We can see the bridge that marks the end of our day. Then to my right, I see the building that I thought was the Melk Abbey. I’m intrigued by how wrong I was as a 22-year-old. It’s somewhere around Krems that my road trip buddies and I freecamped for the very first time. I need to Google the name of this building and find the answer.
To our left is an Avanti gas station for road vehicles inland, followed by an Avanti gas station for boats at the shore. It’s a pier we’re not allowed to land at unless we mean business, which we don’t mean. Right after the bridge should be the pier of the rowing club of Stein. First, we see a good-looking slipway we hadn’t seen before on the map or on satellite, but that’s OK because we won’t use it.
We land Zucchini against the current at this beautiful metal pier in great condition. It’s 12:10 and really easy to get out of the boat. We start the packing and drying process. I’m looking at that huge-ass building in the distance that I know from memory. I try to find it on my offline map as well by searching for castles or palaces. Nothing matches.
The Rains of Krems
Jonas and I are relaxing on our inflated seats in a strong breeze when I see some danger: dark clouds pop over the edges of the hills behind us. “It’s going to rain,” I foretell. Jonas chomps on a sandwich while I start putting things together so they won’t blow away.
We’re just sitting there next to the bike path at the rowing club when we see the surface of the Danube change from the direction we came. It’s choppy. And it’s spreading towards us. I’ve never seen wind arrive like this out of nowhere. But as the water changes from smooth to choppy traveling in our direction, it hits our faces as if we ran into a glass wall. It’s strong and breathtaking.
Of course, this is just the first step. We put our ponchos on in anticipation of the rains. Another clear distinction in the water appears as the rains arrive over Stein and Krems an der Donau. All our boat drying has been useless.
We’re hiding under a tree for a little bit. We know we can check in to the hotel anytime we like, so staying here is quite a waste of time and a waste of energy. I urge Jonas to already go to the hotel with the laptop bags and leave me here to pack other things. After some discussion, he walks the 600 meters to the hotel.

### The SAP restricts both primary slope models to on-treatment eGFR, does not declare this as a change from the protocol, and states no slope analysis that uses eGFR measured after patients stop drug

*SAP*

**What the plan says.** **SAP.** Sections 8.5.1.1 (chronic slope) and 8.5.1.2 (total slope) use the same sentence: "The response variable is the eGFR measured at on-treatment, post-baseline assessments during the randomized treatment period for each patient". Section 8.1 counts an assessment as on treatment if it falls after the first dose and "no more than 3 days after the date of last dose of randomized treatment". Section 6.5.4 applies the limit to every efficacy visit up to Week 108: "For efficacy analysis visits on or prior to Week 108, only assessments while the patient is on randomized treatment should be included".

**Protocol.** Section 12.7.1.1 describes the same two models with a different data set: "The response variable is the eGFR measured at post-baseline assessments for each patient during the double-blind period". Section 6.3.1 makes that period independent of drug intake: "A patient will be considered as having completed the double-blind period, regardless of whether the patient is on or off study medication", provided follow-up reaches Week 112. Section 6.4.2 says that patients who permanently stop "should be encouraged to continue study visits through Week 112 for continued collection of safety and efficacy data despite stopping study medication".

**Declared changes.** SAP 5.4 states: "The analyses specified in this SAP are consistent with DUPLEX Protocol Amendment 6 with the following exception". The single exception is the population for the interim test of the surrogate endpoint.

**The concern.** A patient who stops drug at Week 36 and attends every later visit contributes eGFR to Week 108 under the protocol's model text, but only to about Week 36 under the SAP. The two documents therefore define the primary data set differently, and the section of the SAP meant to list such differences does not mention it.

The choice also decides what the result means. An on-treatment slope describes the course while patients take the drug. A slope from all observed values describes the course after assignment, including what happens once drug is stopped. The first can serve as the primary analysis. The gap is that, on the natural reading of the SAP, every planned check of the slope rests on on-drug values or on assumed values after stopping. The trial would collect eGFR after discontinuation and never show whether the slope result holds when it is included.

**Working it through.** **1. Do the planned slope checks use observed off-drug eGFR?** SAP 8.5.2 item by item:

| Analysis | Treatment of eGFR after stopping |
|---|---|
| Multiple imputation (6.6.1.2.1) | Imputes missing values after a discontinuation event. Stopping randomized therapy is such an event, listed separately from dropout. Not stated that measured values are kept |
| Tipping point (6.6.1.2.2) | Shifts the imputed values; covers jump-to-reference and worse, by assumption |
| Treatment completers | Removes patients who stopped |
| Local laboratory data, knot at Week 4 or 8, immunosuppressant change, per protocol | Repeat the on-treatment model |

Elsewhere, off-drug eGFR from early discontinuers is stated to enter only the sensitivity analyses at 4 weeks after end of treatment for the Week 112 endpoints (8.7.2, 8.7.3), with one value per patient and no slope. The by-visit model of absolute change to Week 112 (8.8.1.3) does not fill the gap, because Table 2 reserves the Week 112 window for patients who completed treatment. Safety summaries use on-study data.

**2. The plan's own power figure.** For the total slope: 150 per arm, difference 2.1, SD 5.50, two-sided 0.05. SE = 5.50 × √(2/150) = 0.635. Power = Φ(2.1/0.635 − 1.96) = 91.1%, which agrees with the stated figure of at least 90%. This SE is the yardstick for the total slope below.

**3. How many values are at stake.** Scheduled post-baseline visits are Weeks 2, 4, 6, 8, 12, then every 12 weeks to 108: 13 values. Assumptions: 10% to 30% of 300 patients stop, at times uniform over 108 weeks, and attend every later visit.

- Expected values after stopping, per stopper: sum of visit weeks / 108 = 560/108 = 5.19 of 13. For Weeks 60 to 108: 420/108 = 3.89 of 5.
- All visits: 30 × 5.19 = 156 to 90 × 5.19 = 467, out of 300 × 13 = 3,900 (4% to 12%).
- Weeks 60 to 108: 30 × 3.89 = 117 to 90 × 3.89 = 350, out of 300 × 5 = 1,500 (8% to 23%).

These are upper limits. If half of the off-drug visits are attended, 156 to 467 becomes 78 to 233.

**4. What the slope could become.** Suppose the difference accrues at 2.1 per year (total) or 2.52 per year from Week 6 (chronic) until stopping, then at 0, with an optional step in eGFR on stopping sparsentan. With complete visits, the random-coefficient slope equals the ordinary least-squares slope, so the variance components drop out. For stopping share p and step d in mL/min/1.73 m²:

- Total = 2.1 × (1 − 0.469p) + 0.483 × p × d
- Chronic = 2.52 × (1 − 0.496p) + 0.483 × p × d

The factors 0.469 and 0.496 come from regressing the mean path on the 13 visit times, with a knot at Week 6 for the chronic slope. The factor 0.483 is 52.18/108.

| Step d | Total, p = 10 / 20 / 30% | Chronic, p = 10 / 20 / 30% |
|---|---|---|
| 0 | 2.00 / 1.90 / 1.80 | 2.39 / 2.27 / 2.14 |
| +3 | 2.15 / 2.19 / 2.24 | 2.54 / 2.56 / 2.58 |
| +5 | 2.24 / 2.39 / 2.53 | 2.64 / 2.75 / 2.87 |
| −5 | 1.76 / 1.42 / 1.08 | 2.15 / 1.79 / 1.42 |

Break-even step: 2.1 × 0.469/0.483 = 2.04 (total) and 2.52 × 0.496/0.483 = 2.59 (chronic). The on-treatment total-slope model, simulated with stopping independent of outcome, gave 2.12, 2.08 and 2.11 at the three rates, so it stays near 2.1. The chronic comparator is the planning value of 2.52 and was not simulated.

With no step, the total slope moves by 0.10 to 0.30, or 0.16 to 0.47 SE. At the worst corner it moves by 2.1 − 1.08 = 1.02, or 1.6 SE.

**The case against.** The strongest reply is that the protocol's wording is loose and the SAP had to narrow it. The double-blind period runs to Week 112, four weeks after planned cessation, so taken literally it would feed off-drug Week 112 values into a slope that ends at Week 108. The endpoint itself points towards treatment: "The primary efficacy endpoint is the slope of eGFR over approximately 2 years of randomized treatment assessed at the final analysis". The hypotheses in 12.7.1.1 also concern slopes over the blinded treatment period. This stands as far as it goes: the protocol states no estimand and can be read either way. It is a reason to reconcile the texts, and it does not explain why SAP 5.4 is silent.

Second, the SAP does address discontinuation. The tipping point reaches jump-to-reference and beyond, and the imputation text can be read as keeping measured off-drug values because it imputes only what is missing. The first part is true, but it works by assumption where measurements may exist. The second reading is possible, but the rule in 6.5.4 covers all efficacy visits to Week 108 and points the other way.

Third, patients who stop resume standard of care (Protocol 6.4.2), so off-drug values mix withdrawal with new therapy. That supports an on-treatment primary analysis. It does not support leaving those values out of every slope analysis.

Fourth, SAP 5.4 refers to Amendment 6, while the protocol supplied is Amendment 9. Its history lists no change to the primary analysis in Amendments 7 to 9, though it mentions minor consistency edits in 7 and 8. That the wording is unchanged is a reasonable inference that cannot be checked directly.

I’m trying to the best of my ability to prep the boat for wet packing while I’m waiting for Jonas to either send me a message or return. A cruise ship travels upstream and causes quite the waves at the rowing club’s pier. When I’m done with what I can do, I try to Google that castle I’m seeing from here. By the time Jonas returns, I’m fairly sure it’s Stift (Abbey) Göttweig. Not a castle or a palace at all. Anyway, mystery solved!
Checking in to Stein an der Donau
We decide we can’t get the wet boat into the CabinMAX right now, so we decide to make a lazy roll that Jonas carries in his hands while I carry the other items in the CabinMAX. We walk the 600 meters to the Gästehaus Einziner in Stein an der Donau. Jonas already spotted a bicycle shed to roll out our boat in a second attempt to dry it.
Jonas opens the door and warns me of the animals. I ask him what kind. He says cats and birds, mostly, but he hasn’t seen all of them probably. We go to the shed first to roll out the boat, then walk through the patio upstairs to our room. The rain slows down and we notice how the patio of this hotel has a very different microclimate from the rest of the town; it’s very damp and warm like we’re at a different latitude.
Jonas finishes the check-in and I look around for a cat. I find the stairs to the roof also in the hope to see if there are nice views from up here. There are neither cats nor good views. I go to our room and we both take a shower and relax. Our room is quite nice and has a minibar that we can use as our own fridge. It’s crazy that we have to paddle again tomorrow. But yes, places have been booked out a lot. I’m looking forward to another three-day stay somewhere.
It was still quite early in the day. We walked to the nearest Aldi barely across the border from Stein an der Donau to Krems. We got food for the next paddle day which we stuffed in our minibar. It’s too bad we didn’t really have much energy left to see more of Stein an der Donau or Krems, but what we saw was quite nice. In the evening, we ate tacos al pastor at Mezcal – a Mexican restaurant – and then return back to our hotel to watch the third season of La Casa de Papel (aka ‘Money Heist’ on Netflix).
Tomorrow we’ll paddle to Zwentendorf.